In spite of a range of well-known miscarriages of justice and cover-ups – the Guildford Four, the Birmingham Six, the Maguire Seven, Hillsborough, to name a few – we tend to think of ourselves in UK as an example to the rest of the world of democracy, justice and general fair play. We have even had a Commission on Race and Ethnic Disparities recently confirming for us that any institutional racism our country might ever have been guilty of has now miraculously evaporated. Where things go wrong they can be attributed to a few bad eggs, not to any intrinsic institutional failures. So it is with a combination of disbelief and impotent anger that one reads about the way sub-postmasters across the UK have been treated by the Post Office, the CPS, and our courts for the past 25 or so years in what has been described as ‘the biggest miscarriage of justice in British legal history’, a scandal brought back to mind by the Court of Appeal’s clearing of 39 sub-postmasters of theft, fraud and false-accounting last week. It is just a shame that three of the sub-postmasters had already died before their names could be cleared.
In 1999, the publicly owned Post Office rolled-out a new accounting system for its branches, ambitiously called Horizon, to every post office in the country. For the next thirteen years, until 2012, the Post Office busily brought an average of one prosecution every week against one of its sub-postmasters for theft, fraud or false accounting – all on the strength of alleged accounting shortfalls revealed by the new Horizon programme. A total of 736 sub-postmasters were prosecuted. They all denied the charges and said there was a problem with the Horizon software. In July 2013, a report commissioned by Second Sight, a firm of forensic investigators, established that there were, indeed, bugs in the Horizon system; another report, two years later in 2015, found no evidence of theft by postmasters, while whistle–blowers were reported by the Telegraph to have told the BBC that, exactly as the sub-postmasters were claiming, it was the software that was responsible for the missing cash. In December 2019 the Post Office agreed to pay 550 of the 736 sub-postmasters a total of £58 million as compensation for its wrongful prosecution. It took until December 2020 for six of the 736 to have their convictions quashed at the Court of Appeal when the Post Office admitted that the original verdicts had been unsafe.*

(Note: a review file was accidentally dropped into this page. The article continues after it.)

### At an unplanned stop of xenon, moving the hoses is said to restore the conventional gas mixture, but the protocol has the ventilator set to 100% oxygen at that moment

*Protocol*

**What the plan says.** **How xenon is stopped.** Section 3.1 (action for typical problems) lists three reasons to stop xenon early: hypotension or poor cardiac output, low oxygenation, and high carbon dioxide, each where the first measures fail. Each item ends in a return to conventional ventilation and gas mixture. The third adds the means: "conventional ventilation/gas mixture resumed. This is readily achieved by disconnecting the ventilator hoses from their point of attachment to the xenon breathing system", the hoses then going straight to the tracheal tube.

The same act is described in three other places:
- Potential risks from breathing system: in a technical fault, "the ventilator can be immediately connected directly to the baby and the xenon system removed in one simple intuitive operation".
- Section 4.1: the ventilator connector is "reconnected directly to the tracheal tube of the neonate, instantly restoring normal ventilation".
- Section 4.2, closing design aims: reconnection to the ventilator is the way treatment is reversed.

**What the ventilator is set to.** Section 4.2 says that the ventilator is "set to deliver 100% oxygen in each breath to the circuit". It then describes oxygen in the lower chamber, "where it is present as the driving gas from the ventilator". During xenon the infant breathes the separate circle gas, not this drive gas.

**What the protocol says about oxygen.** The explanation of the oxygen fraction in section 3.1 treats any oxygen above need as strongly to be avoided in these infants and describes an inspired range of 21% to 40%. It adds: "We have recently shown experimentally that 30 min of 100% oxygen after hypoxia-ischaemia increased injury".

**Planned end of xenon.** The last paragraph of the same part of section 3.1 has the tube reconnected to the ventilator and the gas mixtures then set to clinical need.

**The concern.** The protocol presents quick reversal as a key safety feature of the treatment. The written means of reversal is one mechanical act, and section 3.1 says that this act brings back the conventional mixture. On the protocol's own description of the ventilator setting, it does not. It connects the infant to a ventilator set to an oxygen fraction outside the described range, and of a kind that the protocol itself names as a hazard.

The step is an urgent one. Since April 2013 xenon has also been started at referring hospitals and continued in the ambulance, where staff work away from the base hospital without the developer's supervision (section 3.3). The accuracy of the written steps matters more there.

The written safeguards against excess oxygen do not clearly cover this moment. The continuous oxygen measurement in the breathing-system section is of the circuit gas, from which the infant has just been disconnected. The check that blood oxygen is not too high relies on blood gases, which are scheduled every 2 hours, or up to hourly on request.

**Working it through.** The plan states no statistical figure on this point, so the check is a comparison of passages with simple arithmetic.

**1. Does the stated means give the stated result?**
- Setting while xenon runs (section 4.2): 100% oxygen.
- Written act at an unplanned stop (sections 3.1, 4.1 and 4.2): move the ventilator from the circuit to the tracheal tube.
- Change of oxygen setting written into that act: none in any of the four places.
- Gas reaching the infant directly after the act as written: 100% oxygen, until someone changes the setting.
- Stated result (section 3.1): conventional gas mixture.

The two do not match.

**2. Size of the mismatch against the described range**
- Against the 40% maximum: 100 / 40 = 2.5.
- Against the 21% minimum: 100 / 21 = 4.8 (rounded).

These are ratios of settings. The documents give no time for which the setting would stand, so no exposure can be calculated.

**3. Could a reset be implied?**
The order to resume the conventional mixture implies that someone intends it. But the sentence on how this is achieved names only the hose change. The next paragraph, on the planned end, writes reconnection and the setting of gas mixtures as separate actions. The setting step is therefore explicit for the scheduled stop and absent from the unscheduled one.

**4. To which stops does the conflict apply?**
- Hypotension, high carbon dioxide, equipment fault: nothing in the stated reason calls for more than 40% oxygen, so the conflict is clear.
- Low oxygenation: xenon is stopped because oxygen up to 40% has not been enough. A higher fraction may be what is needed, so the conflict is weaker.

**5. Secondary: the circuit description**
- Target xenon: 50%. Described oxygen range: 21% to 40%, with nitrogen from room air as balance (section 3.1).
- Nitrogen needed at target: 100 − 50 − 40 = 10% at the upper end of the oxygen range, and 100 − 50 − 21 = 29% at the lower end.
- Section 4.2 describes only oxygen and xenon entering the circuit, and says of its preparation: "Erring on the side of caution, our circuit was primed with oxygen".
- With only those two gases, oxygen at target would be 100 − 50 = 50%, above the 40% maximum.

So the lives of 736 families over the course of twenty years were ruined: some of the sub-postmasters served time in gaol; some lost their life savings and were bankrupted; families broke apart as some were divorced; at least one committed suicide; many were abused by their former customers and had to move to live elsewhere; many had their health ruined; all had their reputations destroyed.